FRIENDS AND DARK SHAPES
By Kavita Bedford
219 pp. Europa. Paper, $17.
The where of Bedford’s book — Sydney’s gentrifying neighborhood of Redfern — is as important as the who and the what. It’s where the unnamed 29-year-old narrator lives in a share house with three meandering roommates, all of them having “achieved none of the things that we should have by our age: no marriage, no property, no steady income, no babies and no assets.” These four second-generation Australian millennials maneuver through the city’s “island loneliness” with a sense of great precarity, semi-employed and hustling, unsure of what’s next. And yet, they do so with an acute awareness of their privilege and access to social mobility that isn’t afforded to everyone in the community around them.
Class tension propels much of the present-day narrative, where the narrator is grieving the death of her father and spends most of her time observing those around her. She interviews people for a series of articles about the suburbs, areas mainly inhabited by less affluent immigrant and Indigenous communities. She goes to trendy bar openings and beaches and parades and festivals with friends. She and her roommates debate buying toilet paper in bulk and hiring a housecleaner, while questioning the meaning of their pursuits. “I don’t even know what I’m working towards anymore,” one roommate says. “Is this the end game? Do we just keep on, heads down, making ourselves so tired to get somewhere like this, a wall that just feels empty?”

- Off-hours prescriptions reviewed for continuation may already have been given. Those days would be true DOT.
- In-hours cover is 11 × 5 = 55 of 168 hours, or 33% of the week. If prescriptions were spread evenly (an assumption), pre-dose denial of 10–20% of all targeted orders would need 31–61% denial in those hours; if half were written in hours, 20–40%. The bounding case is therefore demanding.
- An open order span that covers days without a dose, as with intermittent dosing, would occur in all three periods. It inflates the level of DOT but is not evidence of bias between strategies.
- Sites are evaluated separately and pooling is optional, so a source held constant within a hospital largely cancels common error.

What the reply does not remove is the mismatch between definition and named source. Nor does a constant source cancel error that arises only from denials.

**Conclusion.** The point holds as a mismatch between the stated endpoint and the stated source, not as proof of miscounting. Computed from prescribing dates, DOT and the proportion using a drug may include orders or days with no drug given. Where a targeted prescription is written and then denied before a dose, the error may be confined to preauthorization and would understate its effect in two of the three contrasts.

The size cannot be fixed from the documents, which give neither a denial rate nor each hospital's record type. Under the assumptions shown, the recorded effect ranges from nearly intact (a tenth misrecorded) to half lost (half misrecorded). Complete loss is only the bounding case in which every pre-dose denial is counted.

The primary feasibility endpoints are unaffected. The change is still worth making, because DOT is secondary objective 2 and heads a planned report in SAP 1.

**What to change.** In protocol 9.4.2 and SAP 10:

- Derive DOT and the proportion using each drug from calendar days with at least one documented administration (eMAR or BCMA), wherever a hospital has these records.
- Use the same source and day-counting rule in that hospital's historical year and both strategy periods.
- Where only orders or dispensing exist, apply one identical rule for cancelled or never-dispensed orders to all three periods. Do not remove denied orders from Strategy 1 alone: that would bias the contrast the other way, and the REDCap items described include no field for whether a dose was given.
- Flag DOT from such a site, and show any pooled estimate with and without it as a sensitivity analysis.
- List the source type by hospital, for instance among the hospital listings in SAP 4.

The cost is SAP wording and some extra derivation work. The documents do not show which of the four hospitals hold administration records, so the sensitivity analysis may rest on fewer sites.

Some of the most moving moments are the narrator’s flashbacks into a past life, when her father was alive. She retreats into these memories to grieve, to assess how much or how little her life has been altered since they occurred. The Sydney of her past feels “like a friend, instead of this changing landscape with its new demands.” She was in many ways more innocent then.
The distance the narrator places between herself and the present story in the share house can, at times, render certain observations repetitive, and the tone monotonous. But Bedford is a talented writer with a wonderful eye for detail, and her crisp, measured sentences are genuinely impressive. After grief, alienation and loneliness suffuse the novel, the story earns its way toward a sense of hope.
THE FIVE WOUNDS
By Kirstin Valdez Quade
419 pp. Norton. $26.95.
Quade’s masterly novel (following her 2015 debut story collection, “Night at the Fiestas”) revolves around one family living in the fictional Las Penas, a small, decaying town in northern New Mexico where “anything that needs doing can be done better elsewhere.” Unfolding over the course of a year, beginning and ending on Good Friday, the story follows the ailing matriarch Yolanda Padilla, her 33-year-old son, Amadeo, and his teenage daughter, Angel, who returns to their lives in the opening pages after more than a year of living with her mother. She’s eight months pregnant.